This section is from the book "Popular Law Library Vol7 Equity Jurisprudence, Trusts, Equity Pleading", by Albert H. Putney. Also available from Amazon: Popular Law-Dictionary.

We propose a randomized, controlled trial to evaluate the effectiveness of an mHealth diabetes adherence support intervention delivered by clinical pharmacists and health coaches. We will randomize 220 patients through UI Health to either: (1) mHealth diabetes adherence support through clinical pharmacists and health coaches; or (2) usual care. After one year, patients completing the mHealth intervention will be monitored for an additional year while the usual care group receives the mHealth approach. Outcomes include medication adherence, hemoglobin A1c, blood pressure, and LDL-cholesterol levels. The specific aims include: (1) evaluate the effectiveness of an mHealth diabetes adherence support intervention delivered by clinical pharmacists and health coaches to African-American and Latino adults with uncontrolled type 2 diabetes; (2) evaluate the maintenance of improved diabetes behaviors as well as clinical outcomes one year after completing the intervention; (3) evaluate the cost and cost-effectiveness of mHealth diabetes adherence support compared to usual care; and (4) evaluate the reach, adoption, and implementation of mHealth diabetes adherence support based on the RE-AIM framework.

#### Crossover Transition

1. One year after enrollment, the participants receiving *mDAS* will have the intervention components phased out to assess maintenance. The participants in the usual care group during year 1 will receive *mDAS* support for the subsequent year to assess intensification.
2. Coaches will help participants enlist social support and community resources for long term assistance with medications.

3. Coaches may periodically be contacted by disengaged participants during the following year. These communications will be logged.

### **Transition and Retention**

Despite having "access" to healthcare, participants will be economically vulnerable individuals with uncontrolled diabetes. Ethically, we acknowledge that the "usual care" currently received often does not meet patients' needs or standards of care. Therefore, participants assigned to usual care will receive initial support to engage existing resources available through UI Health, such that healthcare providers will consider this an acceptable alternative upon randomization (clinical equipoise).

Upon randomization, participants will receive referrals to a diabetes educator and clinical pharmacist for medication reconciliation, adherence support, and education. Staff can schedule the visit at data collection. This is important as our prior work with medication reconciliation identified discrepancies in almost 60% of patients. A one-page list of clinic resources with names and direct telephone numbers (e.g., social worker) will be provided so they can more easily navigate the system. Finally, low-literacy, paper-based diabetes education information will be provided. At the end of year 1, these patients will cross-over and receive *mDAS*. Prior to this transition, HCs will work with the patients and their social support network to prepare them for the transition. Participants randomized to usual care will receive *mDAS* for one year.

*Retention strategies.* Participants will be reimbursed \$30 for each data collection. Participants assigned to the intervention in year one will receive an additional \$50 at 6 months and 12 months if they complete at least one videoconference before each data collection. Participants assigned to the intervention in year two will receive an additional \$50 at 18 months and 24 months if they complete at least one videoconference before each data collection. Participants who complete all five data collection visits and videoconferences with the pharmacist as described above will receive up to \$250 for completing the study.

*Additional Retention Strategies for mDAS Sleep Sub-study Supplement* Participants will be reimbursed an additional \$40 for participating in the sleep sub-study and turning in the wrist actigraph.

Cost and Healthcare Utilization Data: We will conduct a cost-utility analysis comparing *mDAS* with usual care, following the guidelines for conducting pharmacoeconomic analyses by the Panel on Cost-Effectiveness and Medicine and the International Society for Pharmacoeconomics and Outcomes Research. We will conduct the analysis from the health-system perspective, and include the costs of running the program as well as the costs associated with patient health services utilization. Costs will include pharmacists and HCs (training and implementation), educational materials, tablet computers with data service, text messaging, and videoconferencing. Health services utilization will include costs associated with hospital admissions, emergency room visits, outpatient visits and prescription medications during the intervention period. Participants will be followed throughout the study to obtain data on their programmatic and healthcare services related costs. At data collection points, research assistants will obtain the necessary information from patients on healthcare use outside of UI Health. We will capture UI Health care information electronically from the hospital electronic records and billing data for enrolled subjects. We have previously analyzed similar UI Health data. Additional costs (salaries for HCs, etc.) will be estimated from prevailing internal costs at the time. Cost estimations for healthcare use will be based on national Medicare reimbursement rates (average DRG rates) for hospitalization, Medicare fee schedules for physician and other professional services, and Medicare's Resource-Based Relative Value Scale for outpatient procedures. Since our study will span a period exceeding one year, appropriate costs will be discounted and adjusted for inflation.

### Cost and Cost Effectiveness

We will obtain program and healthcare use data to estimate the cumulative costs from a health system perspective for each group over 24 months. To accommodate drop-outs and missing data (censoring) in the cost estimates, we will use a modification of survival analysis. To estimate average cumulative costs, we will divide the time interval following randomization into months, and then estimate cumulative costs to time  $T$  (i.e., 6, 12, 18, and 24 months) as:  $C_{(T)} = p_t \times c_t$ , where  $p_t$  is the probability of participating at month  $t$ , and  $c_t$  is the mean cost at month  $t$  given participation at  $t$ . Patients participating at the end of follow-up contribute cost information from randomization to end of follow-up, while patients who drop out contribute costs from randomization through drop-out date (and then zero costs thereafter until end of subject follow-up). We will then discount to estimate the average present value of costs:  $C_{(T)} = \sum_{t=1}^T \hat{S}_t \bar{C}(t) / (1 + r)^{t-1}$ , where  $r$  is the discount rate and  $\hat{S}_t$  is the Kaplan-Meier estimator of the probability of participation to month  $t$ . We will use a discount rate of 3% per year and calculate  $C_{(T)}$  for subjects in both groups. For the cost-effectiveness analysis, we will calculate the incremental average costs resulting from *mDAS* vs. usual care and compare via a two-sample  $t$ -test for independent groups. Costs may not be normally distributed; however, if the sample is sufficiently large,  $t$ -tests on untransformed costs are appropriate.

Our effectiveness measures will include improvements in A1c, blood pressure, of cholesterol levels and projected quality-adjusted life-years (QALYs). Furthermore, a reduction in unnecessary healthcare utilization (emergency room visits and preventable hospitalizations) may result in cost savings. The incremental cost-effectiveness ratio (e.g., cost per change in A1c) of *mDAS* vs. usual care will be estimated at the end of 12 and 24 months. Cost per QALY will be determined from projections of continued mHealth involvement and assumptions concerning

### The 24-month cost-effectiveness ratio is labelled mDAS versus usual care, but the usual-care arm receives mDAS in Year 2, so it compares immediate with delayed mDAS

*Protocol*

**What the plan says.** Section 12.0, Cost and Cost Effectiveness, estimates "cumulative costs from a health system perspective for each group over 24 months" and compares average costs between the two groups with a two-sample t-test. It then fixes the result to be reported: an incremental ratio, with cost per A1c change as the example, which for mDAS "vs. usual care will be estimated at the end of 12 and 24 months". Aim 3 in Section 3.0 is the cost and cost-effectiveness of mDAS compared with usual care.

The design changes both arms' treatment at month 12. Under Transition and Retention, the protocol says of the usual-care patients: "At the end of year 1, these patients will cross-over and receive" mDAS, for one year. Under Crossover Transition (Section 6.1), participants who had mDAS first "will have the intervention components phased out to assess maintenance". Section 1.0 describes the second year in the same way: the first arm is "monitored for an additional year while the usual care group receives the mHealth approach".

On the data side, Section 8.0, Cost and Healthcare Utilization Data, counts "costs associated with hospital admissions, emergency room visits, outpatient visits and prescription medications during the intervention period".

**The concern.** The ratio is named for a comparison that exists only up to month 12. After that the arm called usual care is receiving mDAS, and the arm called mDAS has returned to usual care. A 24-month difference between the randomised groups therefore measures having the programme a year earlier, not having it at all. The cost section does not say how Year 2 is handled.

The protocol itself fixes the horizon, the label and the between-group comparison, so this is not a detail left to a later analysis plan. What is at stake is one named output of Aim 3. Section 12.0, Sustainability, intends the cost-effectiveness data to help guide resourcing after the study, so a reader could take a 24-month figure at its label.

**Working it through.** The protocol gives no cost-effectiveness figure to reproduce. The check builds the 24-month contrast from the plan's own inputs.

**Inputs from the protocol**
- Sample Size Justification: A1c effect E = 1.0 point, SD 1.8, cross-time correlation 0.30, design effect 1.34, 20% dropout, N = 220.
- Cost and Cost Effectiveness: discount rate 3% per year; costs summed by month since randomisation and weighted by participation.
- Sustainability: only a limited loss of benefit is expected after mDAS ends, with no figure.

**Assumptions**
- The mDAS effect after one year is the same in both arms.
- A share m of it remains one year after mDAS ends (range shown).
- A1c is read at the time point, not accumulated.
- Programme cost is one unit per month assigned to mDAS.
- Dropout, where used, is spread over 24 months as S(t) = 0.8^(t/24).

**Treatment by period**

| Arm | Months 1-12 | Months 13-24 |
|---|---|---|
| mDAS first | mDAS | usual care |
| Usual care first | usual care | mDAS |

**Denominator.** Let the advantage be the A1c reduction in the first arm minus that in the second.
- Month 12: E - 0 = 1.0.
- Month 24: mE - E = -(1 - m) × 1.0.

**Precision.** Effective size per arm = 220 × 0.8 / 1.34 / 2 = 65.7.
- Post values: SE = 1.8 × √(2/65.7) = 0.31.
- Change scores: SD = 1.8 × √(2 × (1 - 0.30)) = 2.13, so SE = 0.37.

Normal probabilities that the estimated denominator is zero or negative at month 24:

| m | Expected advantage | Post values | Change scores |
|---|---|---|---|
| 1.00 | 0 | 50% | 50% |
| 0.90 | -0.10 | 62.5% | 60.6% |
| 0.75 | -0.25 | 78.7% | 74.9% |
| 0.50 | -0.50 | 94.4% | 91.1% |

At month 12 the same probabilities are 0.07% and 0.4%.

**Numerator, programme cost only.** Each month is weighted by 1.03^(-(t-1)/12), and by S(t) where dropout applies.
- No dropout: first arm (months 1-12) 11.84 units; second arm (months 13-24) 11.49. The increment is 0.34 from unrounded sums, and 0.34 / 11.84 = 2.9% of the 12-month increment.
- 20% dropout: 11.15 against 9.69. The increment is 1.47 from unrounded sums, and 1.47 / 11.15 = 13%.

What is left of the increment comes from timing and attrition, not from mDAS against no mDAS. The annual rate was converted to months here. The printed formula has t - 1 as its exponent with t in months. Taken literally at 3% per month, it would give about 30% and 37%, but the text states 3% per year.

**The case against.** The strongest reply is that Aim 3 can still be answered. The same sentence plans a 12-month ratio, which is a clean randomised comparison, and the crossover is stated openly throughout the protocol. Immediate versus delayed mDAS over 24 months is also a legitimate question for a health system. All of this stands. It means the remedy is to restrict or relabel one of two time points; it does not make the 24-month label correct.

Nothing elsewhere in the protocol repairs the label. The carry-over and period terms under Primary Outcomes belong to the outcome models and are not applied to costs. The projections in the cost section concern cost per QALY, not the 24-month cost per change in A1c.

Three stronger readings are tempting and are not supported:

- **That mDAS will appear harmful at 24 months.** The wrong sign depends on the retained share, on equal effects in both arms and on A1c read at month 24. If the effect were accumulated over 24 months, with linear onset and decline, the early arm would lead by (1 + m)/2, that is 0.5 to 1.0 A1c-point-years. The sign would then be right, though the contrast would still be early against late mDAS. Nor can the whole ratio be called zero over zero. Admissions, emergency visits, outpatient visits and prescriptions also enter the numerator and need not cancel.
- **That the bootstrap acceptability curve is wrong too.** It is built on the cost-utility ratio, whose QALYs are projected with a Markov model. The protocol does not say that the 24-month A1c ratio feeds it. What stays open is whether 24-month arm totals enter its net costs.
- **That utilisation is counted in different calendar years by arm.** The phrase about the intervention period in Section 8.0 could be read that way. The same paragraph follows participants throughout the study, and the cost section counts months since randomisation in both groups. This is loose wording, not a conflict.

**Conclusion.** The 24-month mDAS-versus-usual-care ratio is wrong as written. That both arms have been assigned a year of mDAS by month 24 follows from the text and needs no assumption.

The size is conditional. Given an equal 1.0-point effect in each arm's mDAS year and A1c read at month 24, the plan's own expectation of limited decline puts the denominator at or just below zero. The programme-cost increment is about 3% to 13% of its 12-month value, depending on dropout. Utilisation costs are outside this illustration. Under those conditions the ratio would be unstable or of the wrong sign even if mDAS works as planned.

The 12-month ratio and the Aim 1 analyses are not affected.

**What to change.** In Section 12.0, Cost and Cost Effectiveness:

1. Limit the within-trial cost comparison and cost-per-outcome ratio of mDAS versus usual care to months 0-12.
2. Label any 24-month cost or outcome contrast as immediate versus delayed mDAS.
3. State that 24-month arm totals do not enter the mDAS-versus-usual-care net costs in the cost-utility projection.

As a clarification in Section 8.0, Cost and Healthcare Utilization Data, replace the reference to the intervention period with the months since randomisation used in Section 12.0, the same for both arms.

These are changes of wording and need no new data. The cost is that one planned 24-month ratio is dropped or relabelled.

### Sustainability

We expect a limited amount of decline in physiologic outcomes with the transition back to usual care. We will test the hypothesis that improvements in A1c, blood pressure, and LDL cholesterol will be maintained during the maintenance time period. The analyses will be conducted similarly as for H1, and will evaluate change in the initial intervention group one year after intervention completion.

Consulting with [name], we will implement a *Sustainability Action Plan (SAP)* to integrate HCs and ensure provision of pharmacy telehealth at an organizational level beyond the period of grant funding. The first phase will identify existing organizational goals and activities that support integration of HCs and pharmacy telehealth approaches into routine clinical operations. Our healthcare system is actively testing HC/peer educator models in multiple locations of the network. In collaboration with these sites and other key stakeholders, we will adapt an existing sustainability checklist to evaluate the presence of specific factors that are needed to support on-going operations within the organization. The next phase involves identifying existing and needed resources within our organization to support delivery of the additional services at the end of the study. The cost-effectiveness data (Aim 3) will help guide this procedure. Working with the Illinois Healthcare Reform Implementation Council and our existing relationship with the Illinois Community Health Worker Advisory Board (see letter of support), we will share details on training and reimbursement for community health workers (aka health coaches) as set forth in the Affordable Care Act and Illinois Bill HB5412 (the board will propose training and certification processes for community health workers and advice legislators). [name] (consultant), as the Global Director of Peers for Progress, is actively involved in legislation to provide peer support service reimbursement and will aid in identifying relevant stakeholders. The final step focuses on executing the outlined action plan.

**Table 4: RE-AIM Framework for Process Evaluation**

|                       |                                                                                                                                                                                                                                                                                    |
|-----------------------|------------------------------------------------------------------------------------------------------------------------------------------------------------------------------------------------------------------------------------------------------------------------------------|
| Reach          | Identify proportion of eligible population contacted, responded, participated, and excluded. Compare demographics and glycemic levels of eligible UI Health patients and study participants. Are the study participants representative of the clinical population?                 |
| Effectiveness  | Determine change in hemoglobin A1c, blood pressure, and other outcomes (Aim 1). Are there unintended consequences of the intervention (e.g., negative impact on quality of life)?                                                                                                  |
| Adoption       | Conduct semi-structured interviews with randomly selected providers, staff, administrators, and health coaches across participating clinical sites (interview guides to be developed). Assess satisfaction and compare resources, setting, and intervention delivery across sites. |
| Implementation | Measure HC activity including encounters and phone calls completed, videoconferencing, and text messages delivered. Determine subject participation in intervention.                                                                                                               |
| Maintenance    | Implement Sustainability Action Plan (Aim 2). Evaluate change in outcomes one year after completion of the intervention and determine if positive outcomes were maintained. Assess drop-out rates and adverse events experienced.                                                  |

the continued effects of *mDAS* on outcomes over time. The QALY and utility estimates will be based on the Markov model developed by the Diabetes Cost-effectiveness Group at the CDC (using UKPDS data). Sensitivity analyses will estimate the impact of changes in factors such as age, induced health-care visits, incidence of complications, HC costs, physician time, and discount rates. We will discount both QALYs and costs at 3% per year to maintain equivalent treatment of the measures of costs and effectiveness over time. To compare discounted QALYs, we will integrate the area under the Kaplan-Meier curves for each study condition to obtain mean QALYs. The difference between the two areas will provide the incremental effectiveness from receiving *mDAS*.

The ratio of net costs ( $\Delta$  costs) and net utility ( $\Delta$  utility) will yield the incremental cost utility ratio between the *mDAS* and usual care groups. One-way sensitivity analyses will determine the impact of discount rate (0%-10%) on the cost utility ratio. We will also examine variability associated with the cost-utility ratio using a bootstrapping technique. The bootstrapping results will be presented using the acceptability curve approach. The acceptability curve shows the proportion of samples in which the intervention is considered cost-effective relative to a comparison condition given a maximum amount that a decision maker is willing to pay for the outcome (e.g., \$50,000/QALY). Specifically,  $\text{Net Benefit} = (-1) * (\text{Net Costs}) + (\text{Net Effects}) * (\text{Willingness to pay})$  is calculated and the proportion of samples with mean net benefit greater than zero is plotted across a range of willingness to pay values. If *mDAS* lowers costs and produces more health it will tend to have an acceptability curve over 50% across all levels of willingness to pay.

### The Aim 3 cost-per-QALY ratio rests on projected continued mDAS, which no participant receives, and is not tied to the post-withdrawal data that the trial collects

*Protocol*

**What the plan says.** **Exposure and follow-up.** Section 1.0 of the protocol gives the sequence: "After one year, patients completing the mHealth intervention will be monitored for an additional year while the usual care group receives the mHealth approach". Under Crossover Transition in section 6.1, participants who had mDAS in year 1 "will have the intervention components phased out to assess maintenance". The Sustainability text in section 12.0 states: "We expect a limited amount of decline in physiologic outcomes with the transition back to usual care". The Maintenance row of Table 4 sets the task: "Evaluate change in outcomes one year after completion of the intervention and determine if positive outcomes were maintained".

If a defendant fails to appear, or after appearance fails to answer the bill, the bill may be taken pro con-fesso. In some jurisdictions there must be a rule upon the defendant to answer before a bill can thus be taken pro confesso.1 The allegations of a bill taken pro con-fesso are to be strictly construed,2 and although "It is held that the bill, when taken as confessed by the default of the defendant, is taken to be true in all matters alleged with sufficient certainty; but in respect to matters not alleged with due certainty, or matters which, from their nature, and the course of the court, require an examination of details, the obligation to furnish proof rests on the complainant.3 It is purely a matter of discretion with the court whether it will require the complainant to make proof against defendants who fail to answer.4 A party against whom a bill has been taken for confessed cannot complain and assign for error that the proof does not sustain the allegations of the bill." 5 6